Thomas Harris pleaded guilty on Aug. 10, 2009 to second-degree charges of financial facilitation of criminal activity (money laundering) and misapplication of entrusted property and property of government. He admitted that he defrauded the HEA Program of $400,000 by offering low-income beneficiaries of the program cash for their state-issued assistance checks instead of fuel to heat their homes. He faces four years in state prison and must pay restitution of $152,111, representing the total proceeds of the HEA checks he fraudulently acquired minus the amounts he paid to the beneficiaries from those proceeds. His sentencing is scheduled for May 27.

The charges in the Campbell and Harris cases stem from investigations that were conducted by the Division of Criminal Justice Corruption Bureau with assistance from the New Jersey Department of Community Affairs. The investigations were conducted and coordinated for the Division of Criminal Justice Corruption Bureau by Lt. Keith Lerner, Sgt. Robert Ferriozzi, Detective Andrea Salvatini, Detective Anthony Luyber, Deputy Chief of Detectives Neal Cohen, Analyst Alison Callery and Deputy Attorneys General Fritch and Czepiel.

The HEA Program is administered by the New Jersey Department of Community Affairs and local agencies contracted by DCA. The New Jersey HEA Program encompasses two separate programs, the Low-Income Home Energy Assistance Program (LIHEAP) and Universal Service Fund Program (USF). The LIHEAP program provides direct financial assistance to beneficiaries in the form of payments to utility companies and to fuel vendors to help low-income households meet the cost of home heating and medically necessary cooling. The USF program assists such households by providing credits against their natural gas and electric bills. The Harris plea involved the LIHEAP program. The Campbell pleas involved both programs.

Constance Campbell was an office manager/HEA manager for Tri-County’s Salem County and Gloucester County offices. Her duties included processing HEA benefit applications. The state’s investigation revealed that, between January 2007 and June 2009, Constance Campbell created fraudulent accounts for herself and each of the indicted family members, none of whom were eligible for benefits. Four, including Constance, didn’t even reside in New Jersey. Some accounts used the family member’s name, but others used the name of another person or a fictitious name to hide the beneficiary’s true identity and to allow these individuals to collect financial benefits from multiple fraudulent benefit applications. Certain applications also deliberately understated household income or included additional fictitious dependents in order to increase the amount of benefits paid out on the application.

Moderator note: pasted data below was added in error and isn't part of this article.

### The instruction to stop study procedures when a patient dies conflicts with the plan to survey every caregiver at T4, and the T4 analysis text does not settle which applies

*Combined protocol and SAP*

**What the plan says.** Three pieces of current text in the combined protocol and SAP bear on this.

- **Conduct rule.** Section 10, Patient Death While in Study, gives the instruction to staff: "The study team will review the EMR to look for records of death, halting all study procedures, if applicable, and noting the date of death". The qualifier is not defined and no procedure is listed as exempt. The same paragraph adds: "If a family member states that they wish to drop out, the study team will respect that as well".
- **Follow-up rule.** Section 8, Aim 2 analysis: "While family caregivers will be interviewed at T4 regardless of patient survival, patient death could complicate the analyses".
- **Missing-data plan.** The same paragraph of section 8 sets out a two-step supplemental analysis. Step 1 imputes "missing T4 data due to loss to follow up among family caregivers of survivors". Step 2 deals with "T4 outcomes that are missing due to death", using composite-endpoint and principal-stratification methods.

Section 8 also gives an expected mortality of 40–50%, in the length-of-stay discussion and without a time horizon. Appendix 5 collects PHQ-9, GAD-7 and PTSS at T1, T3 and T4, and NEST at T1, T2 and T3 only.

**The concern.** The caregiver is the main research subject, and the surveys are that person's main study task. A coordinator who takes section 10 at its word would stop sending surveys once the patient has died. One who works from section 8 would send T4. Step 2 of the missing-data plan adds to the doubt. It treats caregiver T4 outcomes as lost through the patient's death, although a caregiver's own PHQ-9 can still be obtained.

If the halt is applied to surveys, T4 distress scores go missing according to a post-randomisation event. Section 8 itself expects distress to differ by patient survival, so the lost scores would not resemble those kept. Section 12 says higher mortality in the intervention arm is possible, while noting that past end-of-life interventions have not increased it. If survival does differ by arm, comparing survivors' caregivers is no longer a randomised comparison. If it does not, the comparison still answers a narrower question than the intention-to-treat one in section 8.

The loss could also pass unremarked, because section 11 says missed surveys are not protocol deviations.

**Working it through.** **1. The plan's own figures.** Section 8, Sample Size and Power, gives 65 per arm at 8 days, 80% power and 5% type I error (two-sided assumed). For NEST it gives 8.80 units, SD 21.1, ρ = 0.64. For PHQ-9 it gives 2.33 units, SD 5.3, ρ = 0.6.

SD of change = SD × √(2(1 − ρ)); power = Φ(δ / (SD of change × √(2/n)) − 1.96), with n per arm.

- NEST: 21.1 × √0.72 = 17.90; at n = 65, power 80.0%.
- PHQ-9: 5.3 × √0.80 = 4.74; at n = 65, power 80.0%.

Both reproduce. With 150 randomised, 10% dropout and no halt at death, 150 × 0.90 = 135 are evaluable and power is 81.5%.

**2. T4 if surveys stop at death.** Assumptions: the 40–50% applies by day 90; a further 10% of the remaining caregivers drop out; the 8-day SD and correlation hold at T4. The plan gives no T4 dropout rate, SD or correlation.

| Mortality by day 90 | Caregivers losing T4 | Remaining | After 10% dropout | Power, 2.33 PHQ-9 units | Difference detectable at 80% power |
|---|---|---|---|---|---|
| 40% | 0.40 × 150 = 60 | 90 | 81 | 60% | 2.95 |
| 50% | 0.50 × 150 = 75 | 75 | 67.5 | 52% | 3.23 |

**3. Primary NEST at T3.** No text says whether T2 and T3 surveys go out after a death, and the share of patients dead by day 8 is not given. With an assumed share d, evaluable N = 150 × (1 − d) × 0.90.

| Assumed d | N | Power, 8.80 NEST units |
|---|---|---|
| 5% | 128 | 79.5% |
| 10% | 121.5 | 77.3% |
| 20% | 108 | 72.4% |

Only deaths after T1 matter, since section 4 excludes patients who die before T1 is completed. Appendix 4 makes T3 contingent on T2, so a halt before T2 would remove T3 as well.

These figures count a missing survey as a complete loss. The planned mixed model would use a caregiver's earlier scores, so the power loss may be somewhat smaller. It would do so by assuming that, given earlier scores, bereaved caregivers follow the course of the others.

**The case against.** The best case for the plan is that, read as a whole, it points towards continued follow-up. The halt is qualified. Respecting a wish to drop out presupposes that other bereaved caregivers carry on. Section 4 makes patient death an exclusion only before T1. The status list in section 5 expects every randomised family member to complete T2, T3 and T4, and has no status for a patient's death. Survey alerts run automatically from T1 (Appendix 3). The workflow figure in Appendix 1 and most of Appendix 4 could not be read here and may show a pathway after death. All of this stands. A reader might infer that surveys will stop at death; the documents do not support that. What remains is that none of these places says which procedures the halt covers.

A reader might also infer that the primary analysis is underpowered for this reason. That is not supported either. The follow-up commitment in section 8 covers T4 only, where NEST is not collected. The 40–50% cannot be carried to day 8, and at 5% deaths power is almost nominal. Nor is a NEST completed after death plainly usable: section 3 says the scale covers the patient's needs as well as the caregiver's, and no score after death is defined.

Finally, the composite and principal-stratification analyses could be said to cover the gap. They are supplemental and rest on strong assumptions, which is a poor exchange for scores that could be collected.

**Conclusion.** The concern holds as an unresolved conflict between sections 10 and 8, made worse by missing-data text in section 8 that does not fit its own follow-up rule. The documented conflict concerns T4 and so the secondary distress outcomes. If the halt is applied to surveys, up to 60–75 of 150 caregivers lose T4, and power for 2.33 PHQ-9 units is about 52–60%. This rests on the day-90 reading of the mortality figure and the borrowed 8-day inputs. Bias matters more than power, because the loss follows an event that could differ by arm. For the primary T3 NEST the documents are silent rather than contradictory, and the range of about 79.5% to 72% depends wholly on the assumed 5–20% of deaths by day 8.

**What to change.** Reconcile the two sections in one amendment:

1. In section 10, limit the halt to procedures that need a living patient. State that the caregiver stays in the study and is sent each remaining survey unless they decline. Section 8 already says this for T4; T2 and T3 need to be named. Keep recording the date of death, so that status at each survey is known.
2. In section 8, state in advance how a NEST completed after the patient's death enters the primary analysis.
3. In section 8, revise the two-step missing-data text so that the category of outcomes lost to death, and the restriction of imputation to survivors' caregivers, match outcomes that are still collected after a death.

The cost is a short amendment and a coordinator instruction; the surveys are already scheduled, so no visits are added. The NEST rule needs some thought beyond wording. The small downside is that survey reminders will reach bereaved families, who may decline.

Where a false name was used, the family member’s name would be listed on the account as the authorized representative of the household, so checks would be payable to the family member. The four defendants who did not reside in New Jersey used the address of a New Jersey resident family member or Post Office box in New Jersey to receive the benefit checks and to hide the beneficiary’s out-of-state residency. The sisters who did live in New Jersey, Denise and Priscilla, received USF benefits in the form of credits to their utility accounts, in addition to LIHEAP checks.